Figure 6-8 shows a full mesh network. A good redundant setup where, if one link fails, there would be two more links for traffic to go through. However, could this lead to any problems? Let’s say a host is connected to port fa0/1 on SwitchA (not shown) and this switch sends a broadcast out to the network. SwitchA has to forward this frame out every port except fa0/1. A part of what happens next is shown below:
- SwitchB receives the packet on fa0/10 and sends it out on every port except that one.
- SwitchD receives the packet on fa0/10 and sends it out on every port except that one but including fa0/11.
- SwitchA receives the packet on fa0/11 and sends it out on every port except fa0/11 but including fa0/1 and fa0/10!
What we see here is that not only the original source received the frame back but now SwitchA has to send the packet back out fa0/10 also. Back to the step one to three which goes on forever.
Figure 6-8 Full mesh switched network
As you already know, what we have just seen is a loop and such loops can bring a network to a grinding halt. Layer 2 LAN protocols have no method to stop traffic endlessly travelling around possibly carrying inaccurate information. At layer 3 we can make packets expire after a certain amount of time or after they have traveled a certain distance (using route poisoning for example – see the routing module for more info).
As layer 2 networks grew, it quickly became evident that a system to prevent loops was needed if LANs were to continue to function. Digital Equipment Corporation created a protocol called Spanning Tree Protocol (STP) to prevent broadcast storms and network loops at layer 2. The IEEE under standard 802.1d now regulates STP.
STP allows bridges and switches to communicate with each other so they can create a loop free topology. Each bridge runs the Spanning Tree Algorithm that calculates how a loop can be prevented. When STP is applied to a looped LAN topology, all segments will be reachable but any open ports that would create a traffic loop are blocked. When it sees a loop in the network it blocks one or more redundant paths preventing a loop from forming. STP continually monitors the network always looking for failures on switch ports or changes in the network topology. If a change on the LAN is detected, STP can quickly make redundant ports available and close other ports to ensure the network continues to function normally.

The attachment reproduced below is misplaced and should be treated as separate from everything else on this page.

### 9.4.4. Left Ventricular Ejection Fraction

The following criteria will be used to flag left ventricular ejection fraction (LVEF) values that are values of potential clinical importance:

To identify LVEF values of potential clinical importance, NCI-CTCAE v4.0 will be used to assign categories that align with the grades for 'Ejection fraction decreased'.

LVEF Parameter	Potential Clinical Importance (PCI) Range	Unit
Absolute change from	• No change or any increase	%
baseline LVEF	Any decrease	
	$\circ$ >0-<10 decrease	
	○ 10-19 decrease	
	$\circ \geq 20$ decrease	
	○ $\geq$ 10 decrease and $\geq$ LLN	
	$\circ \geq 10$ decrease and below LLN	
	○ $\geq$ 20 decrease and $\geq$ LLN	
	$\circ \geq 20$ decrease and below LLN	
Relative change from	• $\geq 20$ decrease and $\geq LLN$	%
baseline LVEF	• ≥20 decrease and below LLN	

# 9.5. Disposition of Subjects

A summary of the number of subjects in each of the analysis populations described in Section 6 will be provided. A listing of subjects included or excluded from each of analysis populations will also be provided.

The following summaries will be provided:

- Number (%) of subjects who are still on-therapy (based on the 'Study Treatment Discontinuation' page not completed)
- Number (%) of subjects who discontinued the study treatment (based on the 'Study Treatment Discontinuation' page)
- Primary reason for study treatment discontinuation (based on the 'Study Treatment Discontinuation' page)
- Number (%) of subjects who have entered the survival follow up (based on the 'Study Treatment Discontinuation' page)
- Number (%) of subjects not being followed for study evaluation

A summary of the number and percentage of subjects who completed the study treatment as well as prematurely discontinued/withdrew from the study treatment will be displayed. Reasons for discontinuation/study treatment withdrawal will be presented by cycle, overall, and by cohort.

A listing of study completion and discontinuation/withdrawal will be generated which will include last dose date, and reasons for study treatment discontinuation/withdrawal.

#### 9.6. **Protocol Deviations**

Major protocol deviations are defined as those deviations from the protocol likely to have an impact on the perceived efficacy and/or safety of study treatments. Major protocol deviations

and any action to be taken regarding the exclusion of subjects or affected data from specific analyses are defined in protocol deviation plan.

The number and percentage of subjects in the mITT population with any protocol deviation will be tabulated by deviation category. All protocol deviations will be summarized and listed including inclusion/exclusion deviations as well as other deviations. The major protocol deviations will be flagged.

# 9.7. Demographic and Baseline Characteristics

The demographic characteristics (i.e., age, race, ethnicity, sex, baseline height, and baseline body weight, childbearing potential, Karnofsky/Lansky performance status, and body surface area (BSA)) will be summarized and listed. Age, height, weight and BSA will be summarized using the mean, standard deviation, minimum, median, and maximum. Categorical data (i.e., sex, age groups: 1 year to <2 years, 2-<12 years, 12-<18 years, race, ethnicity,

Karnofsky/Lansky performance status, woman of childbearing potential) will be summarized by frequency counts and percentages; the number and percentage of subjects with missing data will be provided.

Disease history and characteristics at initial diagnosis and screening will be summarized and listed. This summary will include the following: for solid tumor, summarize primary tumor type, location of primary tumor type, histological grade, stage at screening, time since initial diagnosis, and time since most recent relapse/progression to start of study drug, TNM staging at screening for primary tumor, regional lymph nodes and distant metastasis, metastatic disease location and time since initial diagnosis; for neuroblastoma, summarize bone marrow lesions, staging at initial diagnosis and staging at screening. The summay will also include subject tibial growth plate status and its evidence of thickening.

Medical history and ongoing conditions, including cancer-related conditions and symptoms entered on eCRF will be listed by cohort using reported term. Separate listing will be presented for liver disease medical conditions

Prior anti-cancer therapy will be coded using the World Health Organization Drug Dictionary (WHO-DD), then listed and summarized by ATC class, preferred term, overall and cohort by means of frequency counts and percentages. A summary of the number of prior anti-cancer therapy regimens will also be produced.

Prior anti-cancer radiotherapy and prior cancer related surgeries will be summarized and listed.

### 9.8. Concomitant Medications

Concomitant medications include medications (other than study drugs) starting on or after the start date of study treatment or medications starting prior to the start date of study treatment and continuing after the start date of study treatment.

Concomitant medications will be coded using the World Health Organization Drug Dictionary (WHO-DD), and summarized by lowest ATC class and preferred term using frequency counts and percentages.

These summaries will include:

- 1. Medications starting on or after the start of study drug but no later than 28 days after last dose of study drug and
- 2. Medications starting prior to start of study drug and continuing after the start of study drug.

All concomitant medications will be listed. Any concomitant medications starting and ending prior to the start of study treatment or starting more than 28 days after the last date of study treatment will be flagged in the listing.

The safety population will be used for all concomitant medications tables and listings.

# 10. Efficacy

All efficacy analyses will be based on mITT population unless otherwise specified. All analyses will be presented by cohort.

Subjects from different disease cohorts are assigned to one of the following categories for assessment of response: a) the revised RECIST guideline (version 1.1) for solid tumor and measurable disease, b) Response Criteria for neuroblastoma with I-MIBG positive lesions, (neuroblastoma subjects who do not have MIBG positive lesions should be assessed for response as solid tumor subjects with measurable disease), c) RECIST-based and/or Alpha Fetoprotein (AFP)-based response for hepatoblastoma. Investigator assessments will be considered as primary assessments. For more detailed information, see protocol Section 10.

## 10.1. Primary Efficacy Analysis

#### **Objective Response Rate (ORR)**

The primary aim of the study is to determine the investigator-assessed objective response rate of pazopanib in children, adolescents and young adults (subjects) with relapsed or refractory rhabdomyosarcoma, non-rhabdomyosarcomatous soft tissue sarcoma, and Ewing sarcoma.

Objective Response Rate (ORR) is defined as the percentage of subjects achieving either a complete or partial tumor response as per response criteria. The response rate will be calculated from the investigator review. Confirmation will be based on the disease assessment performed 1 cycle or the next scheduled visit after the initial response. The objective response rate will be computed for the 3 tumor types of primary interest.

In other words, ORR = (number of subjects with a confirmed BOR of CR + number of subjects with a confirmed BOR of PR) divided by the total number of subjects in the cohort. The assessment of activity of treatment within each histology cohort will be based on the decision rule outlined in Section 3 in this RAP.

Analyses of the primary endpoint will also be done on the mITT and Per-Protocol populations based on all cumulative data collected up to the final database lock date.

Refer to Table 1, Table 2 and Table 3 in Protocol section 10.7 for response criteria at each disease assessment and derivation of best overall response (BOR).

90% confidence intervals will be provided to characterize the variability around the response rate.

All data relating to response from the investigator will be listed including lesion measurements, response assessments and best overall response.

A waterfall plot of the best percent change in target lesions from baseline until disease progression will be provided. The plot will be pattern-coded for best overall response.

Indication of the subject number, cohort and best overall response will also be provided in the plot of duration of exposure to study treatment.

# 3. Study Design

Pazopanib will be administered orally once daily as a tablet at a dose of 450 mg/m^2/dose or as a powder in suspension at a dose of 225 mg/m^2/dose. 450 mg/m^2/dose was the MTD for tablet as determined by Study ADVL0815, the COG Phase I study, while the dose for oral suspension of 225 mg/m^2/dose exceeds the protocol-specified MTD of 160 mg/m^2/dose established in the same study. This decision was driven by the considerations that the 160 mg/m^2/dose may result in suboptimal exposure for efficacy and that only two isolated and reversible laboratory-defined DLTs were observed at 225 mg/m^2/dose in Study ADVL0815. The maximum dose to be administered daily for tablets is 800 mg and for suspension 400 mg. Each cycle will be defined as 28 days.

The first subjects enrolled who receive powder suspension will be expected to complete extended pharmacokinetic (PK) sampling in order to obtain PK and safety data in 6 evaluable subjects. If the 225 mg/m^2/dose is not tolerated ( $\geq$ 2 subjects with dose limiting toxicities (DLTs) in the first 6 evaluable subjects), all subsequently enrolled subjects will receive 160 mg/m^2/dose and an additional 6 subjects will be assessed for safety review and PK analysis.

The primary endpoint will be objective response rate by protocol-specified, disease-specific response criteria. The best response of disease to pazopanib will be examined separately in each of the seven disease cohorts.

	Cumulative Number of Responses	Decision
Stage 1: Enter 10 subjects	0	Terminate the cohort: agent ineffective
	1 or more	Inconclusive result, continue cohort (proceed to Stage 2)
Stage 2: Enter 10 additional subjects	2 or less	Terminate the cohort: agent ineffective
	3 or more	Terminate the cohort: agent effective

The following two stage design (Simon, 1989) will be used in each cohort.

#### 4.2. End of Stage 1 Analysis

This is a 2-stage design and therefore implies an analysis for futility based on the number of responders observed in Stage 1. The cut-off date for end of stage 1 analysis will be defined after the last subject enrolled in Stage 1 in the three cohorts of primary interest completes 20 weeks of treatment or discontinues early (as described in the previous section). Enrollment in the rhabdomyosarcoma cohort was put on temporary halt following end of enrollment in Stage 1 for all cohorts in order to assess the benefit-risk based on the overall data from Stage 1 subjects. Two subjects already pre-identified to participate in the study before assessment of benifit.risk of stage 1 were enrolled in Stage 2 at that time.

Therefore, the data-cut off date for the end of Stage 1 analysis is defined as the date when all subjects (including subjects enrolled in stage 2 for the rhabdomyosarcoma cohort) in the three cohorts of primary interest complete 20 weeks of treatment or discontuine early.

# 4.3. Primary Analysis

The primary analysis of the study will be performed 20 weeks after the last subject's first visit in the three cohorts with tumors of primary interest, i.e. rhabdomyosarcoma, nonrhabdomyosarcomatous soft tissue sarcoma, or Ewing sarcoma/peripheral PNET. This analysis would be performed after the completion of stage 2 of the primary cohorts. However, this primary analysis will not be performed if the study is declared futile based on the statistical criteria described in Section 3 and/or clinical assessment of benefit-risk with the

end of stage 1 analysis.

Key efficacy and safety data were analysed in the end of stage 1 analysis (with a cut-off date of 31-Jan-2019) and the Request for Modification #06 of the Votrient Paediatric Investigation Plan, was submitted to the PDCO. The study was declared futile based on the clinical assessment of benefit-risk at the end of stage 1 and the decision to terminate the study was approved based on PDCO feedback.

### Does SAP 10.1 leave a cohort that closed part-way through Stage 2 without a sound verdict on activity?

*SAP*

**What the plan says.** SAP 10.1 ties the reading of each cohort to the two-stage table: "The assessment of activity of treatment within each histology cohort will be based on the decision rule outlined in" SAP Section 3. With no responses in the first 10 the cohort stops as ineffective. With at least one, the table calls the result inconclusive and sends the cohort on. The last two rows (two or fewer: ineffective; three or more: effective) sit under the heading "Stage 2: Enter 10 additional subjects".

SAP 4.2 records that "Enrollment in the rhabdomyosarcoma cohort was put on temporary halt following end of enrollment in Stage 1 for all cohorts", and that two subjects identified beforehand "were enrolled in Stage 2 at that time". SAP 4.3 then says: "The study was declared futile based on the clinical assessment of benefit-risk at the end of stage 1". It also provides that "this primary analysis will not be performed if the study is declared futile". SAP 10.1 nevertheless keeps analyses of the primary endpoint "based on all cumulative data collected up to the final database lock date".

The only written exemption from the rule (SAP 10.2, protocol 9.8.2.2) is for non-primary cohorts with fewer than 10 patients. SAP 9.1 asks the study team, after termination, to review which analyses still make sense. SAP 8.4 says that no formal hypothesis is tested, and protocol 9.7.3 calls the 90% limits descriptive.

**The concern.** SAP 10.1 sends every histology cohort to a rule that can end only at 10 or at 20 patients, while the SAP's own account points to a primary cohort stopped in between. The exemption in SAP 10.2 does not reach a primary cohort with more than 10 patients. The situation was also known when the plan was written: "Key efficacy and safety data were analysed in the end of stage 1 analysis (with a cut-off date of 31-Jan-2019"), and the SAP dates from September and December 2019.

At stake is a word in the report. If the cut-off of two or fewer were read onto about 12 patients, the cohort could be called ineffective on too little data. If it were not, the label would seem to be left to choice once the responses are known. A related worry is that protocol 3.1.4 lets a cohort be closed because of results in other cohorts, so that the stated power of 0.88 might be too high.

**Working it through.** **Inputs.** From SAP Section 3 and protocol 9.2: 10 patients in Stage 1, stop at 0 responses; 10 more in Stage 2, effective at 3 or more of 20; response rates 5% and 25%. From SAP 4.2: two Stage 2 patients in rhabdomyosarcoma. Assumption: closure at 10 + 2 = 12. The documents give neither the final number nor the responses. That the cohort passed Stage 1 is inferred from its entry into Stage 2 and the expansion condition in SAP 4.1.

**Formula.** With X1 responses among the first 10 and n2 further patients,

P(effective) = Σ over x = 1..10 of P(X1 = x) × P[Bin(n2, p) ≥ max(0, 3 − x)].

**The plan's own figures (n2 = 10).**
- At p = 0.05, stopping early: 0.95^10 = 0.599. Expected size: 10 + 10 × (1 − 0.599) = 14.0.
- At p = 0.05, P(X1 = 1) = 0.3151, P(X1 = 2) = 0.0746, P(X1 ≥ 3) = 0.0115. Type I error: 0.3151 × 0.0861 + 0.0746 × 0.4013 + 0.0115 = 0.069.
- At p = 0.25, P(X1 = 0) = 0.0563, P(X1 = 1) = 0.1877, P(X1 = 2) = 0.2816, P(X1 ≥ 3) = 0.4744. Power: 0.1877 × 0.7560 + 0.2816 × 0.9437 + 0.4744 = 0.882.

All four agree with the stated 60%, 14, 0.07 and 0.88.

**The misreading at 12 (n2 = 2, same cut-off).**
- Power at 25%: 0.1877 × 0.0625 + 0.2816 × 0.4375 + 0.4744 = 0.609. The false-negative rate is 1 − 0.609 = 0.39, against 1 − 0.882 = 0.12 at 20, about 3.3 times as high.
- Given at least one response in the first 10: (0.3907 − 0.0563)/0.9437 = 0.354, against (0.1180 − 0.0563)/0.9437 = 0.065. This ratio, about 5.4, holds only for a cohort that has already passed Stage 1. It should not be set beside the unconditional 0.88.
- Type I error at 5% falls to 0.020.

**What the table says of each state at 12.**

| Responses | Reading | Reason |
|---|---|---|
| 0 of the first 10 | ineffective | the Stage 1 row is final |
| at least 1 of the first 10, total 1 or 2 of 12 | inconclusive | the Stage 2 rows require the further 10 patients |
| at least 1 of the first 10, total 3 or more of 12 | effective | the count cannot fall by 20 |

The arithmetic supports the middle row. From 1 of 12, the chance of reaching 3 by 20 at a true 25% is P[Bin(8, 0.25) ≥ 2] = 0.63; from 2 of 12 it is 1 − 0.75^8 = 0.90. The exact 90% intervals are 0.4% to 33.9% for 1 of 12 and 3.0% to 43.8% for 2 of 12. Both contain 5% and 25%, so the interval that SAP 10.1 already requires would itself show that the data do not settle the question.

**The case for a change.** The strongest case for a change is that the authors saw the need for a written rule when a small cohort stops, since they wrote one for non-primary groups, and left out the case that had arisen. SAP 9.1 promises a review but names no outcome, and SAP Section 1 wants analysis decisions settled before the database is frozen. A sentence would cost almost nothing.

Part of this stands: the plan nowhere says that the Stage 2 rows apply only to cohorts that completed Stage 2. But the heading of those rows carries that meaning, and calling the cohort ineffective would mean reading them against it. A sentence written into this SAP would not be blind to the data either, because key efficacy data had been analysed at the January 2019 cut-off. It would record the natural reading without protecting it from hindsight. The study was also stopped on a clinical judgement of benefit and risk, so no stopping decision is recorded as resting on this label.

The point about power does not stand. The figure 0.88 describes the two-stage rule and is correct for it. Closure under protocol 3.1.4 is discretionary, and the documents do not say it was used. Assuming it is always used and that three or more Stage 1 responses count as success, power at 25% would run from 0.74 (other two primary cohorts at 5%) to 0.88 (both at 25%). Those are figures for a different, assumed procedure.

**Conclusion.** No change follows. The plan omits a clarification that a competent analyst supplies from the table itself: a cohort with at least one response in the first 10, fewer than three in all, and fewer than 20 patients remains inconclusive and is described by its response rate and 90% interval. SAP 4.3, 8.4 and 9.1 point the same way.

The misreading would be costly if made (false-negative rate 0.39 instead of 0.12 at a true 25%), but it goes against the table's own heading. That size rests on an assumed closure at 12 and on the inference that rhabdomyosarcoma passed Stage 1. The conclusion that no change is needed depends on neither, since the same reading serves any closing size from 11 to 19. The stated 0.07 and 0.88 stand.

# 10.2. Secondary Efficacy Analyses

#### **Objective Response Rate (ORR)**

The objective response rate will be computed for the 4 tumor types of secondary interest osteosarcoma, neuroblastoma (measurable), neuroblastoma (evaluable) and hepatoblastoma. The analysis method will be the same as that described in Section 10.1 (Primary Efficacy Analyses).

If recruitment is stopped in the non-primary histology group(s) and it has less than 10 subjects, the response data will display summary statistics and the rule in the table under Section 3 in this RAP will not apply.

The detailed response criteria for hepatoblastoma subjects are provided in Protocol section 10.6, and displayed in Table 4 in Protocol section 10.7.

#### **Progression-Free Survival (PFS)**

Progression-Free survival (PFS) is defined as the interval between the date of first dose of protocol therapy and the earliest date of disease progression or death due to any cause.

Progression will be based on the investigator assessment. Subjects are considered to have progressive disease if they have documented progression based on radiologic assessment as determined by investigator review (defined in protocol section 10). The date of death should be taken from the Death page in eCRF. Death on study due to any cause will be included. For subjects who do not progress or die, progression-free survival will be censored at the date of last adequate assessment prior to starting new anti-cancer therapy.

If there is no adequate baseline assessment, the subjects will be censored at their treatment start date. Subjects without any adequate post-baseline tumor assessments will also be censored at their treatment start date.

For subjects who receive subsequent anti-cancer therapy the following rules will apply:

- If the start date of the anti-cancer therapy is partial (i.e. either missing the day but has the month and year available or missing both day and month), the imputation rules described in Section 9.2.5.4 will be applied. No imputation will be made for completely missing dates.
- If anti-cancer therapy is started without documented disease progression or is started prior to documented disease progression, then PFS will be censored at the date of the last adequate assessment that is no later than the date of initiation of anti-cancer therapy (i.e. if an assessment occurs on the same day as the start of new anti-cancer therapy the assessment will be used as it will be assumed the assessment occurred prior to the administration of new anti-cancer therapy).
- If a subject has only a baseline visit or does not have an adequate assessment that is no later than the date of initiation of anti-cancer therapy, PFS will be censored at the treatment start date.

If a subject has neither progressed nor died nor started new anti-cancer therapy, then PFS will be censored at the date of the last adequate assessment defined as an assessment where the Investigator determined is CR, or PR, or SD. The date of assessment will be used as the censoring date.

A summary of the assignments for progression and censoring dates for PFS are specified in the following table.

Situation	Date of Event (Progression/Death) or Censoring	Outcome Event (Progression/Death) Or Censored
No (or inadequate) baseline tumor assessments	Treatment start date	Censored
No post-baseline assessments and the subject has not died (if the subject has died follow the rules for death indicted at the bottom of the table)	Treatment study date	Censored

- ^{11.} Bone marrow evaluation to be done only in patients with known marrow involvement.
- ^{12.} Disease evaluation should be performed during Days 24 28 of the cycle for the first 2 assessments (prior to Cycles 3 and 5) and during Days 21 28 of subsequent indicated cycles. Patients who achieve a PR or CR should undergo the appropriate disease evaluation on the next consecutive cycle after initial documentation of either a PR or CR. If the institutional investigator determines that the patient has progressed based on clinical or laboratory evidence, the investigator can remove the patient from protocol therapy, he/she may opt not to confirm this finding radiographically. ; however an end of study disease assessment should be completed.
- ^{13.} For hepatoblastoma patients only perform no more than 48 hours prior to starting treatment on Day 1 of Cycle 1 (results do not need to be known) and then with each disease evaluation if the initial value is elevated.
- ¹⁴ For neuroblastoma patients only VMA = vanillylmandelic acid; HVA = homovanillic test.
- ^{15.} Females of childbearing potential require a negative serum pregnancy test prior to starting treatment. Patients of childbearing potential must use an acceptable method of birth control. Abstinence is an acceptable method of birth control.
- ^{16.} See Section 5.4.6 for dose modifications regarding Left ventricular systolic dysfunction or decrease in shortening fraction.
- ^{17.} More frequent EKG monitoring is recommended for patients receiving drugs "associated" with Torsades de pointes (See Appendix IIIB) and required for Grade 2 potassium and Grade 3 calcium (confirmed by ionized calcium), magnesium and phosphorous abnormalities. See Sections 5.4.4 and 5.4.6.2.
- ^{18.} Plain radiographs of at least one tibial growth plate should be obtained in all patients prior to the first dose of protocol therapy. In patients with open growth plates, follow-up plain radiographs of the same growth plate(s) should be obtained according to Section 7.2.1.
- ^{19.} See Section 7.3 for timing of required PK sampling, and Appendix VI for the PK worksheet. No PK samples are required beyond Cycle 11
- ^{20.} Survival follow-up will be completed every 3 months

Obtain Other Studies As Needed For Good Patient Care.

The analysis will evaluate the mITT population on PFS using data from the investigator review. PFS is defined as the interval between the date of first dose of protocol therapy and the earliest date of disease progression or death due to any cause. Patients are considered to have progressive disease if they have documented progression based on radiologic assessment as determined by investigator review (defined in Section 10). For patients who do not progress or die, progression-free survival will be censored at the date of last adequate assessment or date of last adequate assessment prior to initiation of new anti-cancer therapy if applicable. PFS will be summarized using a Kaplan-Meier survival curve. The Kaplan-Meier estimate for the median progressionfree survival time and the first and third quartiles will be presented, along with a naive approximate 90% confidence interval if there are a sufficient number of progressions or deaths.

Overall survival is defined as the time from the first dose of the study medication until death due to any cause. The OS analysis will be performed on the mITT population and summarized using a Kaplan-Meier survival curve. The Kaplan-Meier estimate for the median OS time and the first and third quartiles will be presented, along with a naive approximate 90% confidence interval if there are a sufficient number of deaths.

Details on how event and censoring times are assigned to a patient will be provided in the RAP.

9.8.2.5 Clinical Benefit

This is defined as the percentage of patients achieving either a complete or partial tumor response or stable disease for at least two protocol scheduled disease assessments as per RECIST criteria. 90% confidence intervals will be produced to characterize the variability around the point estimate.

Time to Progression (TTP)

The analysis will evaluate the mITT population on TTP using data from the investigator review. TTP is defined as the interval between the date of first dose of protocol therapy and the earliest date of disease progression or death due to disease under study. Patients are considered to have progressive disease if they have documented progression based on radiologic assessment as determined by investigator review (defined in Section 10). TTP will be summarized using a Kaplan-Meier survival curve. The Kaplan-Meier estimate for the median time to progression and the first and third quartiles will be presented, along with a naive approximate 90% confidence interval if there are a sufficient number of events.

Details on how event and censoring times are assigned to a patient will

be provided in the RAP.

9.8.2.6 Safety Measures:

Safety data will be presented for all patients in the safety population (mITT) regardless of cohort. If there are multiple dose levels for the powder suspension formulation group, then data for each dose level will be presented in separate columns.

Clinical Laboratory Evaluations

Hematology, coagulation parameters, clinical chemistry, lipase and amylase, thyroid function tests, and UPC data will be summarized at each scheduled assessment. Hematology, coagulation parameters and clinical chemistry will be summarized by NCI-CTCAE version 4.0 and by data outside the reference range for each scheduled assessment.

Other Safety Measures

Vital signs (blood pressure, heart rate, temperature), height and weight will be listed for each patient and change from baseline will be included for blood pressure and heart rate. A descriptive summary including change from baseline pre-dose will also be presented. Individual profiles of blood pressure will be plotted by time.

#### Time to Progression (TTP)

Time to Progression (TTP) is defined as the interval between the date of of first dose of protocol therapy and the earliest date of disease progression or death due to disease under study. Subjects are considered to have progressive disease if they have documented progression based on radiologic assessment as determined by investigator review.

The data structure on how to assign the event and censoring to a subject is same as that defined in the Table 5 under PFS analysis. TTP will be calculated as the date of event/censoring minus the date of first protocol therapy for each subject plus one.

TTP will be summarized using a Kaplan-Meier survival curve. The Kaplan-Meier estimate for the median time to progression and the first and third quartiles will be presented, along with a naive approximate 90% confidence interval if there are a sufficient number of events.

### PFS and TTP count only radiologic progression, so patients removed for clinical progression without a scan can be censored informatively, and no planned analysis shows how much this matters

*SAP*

Before we learn further about STP, we need to understand some of the common terms associated with it.
Bridge ID: This is a unique identification number of each switch in the network. It consists of bridge priority and the base MAC Address of the switch. The default bridge priority of a Cisco Switch is 32768. This is a configurable value between 0 to 61440 but the value has to be in increments of 4096. 4096, 8192, 12288, so on and so forth are acceptable values. Priority plays a very big role in STP and how well the network will function.
Root Bridge: All switches in the network elect the root of the tree. Thereon all decisions such as which redundant path to block and which to open are taken from the perspective of the root switch (commonly called the Root Bridge). The switch with the lowest Bridge ID wins the election. Switches that do not become Root Bridge are called NonRoot Bridges.
BPDU: Bridge Protocol Data Unit (BPDU) is the information exchanged between switches to select the Root Bridge as well as configure the network after that. A decision on which port to block is taken after examining BPDUs from the neighbors. Cisco Switches send BPDUs every 2 seconds by default. This value can be configured from 1 second to 10 seconds.
Root Port: Each switch has to have a path to the Root Bridge, if not directly connected. Root port is the directly connected link or the fastest path to the Root Bridge from a NonRoot bridge.
Port Cost: Each port has a cost that is determined by the bandwidth of the link. Port cost determines which of the redundant links will not be blocked. The lower the cost, the better it is. Port Cost also determines which port will become the root port if multiple paths to the root bridge exist. Default port costs are shown below.
Table 6-1 Default STP cost
Designated Port: The bridges on a network segment collectively determine which bridge has the least-cost path from the network segment to the root. The port connecting this bridge to the network segment is then the designated port for the segment. Ports that are not selected Designated Ports are called Non-Designated Ports.
Port States in Spanning Tree
Switch ports running STP can be in one of five states.
STP port states are very important. You should remember these states and what they mean. Each of them is discussed below.
None of the ports will transmit or receive any data, but they will listen to BPDUs. The BPDU carries various pieces of information that are used by STP to determine what state the ports should be in and what the STP topology should be.
The switch listens for frames but doesn’t learn or act on them. The switch does receive the frames but discards them before any action is taken. MAC addresses are not placed into the CAM table while the port is listening.
The switch will start to learn MAC addresses it can see and will populate its CAM table with the addresses and the ports on which they were found. In this state, the switch will start to transmit its own BPDUs.
The switch has learned MAC addresses and corresponding ports and populates its CAM table with this. The switch can now forward traffic.
In the Disabled state, the port will receive BPDUs but will not forward them to the switch processor. It discards all incoming frames from both the port and other forwarding ports on the switch.